There is no evidence that Saddam Hussein had any relationship with the late terrorist Abu Musab al-Zarqawi or with al-Qaida, the Senate Intelligence Committee says in a new report.
The partially declassified review of U.S. intelligence in Iraq prior to the toppling of Saddam Hussein refutes several claims made by the Bush administration.
Republicans dismiss the report as "old news," but Democrats say the report destroys the administration's case for going to war. The report also raises questions about the role of former CIA director George Tenet in making the case for war.
Release of the committee's report comes more than two and a half years after Democrats on the panel demanded a probe into the use or abuse of intelligence leading up to the Iraq war. Only the first two parts of that probe are in today's report. The most explosive elements of the findings compare pre- Iraq war intelligence with what was learned later.
No Republicans who serve on the committee were on hand to comment on the findings. But the panel's Democratic vice chairman, Jay Rockefeller, declared on the Senate floor that the document shows the Bush administration's case for invading Iraq "exploited a deep sense of insecurity" Americans felt following the 9-11 attacks.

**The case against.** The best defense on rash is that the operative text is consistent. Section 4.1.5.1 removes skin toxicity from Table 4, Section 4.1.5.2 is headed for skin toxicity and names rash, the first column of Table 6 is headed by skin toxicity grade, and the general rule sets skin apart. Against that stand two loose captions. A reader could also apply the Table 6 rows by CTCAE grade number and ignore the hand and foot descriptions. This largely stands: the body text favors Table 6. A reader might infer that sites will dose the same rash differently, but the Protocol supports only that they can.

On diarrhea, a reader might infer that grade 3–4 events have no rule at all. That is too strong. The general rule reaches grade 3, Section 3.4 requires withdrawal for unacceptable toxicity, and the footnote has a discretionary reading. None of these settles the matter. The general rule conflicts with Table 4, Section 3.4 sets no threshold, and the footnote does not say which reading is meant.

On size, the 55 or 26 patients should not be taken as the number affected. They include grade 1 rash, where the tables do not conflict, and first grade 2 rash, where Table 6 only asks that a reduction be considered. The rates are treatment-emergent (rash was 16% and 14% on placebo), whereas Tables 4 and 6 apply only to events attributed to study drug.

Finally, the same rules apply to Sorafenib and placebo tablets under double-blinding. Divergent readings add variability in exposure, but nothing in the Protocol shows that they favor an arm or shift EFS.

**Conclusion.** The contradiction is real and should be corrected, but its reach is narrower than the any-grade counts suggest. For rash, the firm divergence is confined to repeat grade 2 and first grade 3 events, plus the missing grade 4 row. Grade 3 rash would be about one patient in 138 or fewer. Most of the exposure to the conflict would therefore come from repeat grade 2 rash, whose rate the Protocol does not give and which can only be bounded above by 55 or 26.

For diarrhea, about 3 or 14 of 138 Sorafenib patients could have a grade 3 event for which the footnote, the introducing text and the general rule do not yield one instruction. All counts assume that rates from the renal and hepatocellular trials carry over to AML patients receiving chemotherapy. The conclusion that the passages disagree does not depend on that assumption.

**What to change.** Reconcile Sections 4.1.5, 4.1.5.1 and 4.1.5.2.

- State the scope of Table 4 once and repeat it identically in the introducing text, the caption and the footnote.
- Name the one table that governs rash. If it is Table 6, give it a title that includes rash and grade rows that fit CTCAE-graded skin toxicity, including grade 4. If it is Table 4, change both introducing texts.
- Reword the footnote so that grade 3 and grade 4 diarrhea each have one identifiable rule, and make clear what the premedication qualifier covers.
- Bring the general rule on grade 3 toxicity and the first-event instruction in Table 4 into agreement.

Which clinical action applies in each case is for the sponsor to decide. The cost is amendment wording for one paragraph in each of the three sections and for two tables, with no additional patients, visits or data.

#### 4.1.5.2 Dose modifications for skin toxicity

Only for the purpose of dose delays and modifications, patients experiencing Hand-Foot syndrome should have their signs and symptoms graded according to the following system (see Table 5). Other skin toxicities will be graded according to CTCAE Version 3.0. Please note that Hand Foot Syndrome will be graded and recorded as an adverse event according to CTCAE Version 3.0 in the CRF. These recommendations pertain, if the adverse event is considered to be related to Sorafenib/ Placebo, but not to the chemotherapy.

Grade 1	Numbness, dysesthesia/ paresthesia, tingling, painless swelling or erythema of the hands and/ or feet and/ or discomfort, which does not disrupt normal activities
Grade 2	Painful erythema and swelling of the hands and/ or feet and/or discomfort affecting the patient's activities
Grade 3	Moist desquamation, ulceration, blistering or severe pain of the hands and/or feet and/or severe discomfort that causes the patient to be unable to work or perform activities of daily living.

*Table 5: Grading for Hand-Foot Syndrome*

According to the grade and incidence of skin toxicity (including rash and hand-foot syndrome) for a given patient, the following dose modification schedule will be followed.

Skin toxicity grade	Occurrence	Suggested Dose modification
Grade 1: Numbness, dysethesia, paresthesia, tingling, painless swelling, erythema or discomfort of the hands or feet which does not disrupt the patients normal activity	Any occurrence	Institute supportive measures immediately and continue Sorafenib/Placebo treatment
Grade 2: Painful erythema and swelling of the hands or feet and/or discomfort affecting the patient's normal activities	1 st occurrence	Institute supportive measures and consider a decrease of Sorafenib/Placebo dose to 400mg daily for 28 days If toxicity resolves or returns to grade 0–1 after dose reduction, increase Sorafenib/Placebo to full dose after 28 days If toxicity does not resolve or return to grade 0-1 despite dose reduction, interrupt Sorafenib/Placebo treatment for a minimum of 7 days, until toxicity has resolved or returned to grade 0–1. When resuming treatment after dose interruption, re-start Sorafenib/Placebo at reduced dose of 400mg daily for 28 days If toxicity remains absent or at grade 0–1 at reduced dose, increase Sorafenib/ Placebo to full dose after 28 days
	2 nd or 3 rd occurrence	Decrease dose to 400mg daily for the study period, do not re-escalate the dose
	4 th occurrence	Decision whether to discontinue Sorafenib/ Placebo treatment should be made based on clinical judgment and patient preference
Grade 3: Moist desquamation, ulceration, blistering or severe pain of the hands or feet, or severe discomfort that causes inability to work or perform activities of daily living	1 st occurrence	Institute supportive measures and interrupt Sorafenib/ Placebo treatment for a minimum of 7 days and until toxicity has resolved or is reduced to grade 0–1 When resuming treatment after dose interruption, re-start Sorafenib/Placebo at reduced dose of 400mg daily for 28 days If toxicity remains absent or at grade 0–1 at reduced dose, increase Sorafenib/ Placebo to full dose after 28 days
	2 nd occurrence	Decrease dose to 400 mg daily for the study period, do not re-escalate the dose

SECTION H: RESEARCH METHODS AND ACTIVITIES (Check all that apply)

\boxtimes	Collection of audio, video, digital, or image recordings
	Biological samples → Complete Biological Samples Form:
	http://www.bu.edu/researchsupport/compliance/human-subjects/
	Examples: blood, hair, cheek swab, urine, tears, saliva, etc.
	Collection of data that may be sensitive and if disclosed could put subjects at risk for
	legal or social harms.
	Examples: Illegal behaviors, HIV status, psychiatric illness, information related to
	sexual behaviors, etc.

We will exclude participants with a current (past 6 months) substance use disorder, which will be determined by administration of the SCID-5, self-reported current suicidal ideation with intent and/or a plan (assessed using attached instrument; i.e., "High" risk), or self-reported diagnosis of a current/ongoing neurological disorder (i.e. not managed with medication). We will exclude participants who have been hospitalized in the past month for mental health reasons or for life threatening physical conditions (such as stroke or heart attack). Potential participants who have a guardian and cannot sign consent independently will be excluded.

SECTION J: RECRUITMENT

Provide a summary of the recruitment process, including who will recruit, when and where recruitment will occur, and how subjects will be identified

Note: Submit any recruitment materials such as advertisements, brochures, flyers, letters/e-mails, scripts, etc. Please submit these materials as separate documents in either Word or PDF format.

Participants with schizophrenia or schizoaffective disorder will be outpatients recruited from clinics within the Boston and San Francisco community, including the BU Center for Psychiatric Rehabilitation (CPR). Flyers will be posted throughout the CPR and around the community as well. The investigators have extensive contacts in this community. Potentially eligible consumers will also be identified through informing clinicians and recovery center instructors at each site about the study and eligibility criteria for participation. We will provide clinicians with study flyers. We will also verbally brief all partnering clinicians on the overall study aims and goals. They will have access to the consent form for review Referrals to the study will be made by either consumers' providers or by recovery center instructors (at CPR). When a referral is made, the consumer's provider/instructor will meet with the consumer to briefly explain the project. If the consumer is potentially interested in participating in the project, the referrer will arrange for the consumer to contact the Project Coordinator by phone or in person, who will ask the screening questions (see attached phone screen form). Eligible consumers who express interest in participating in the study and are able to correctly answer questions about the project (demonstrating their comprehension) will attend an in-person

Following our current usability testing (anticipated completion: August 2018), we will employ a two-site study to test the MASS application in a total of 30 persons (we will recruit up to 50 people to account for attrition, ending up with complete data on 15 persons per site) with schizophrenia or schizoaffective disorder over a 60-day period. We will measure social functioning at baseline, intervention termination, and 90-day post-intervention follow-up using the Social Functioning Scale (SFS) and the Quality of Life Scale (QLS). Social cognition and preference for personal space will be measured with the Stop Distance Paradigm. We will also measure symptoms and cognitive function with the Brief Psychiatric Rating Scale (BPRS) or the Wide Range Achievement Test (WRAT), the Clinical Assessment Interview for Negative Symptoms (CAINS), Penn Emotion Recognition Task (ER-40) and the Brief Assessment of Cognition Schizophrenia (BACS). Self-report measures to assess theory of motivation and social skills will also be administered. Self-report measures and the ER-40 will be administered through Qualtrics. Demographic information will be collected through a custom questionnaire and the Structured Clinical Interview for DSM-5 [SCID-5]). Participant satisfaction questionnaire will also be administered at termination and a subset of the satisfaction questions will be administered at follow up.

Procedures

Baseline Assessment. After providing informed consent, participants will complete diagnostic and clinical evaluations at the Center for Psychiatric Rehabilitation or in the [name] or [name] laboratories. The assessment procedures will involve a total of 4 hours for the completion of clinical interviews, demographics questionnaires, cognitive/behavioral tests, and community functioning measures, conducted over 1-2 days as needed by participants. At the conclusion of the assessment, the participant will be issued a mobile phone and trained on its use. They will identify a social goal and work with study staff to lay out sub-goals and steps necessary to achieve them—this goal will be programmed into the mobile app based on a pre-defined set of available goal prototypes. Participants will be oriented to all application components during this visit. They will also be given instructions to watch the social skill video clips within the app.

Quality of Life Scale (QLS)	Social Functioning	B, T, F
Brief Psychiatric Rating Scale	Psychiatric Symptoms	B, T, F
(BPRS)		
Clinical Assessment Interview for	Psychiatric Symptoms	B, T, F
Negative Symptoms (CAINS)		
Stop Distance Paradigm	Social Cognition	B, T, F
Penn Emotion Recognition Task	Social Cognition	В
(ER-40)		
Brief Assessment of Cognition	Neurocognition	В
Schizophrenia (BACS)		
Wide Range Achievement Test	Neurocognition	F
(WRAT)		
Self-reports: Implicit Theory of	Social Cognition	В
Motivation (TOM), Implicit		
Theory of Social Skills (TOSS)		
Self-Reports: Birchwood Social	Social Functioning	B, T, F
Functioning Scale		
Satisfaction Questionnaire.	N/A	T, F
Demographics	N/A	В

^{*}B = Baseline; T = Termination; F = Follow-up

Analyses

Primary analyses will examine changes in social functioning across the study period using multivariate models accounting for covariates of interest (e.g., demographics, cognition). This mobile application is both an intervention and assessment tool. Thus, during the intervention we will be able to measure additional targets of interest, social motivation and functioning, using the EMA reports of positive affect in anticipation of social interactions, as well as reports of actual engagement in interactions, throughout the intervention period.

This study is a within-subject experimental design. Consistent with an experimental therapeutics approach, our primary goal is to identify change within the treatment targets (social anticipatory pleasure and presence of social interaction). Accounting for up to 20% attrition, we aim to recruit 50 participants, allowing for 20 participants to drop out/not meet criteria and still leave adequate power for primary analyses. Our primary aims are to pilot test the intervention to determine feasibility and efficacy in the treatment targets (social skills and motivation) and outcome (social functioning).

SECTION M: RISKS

"The administration, in its zeal to promote public opinion in the United States for toppling Saddam Hussein, pursued a deceptive strategy prior to the war of using intelligence" that was either unreliable, inaccurate or fabricated, the Sen. Rockefeller said.
Fellow Democrat Carl Levin of Michigan said that despite evidence to the contrary, President Bush last month continued to insist that Saddam Hussein had a relationship with Abu Musab al-Zarqawi, the recently killed leader of al-Qaida in Iraq.
The report cites other intelligence reports from both before and after the war that raised serious doubts about Iraq's ties to al-Qaida. It also relates how former CIA director George Tenet issued a statement that bolstered the case for war just before Congress voted on authorizing the use of force in Iraq — even though the CIA had found unlikely the administration's claim that Saddam Hussein planned to use weapons of mass destruction.
White House spokesman Tony Snow dismissed the report, saying, "We'll let people quibble over three years ago."
"The important thing to do," Snow said, "is to figure out what you're doing tomorrow and the day after and the month after and the year after to make sure that this war on terror is won."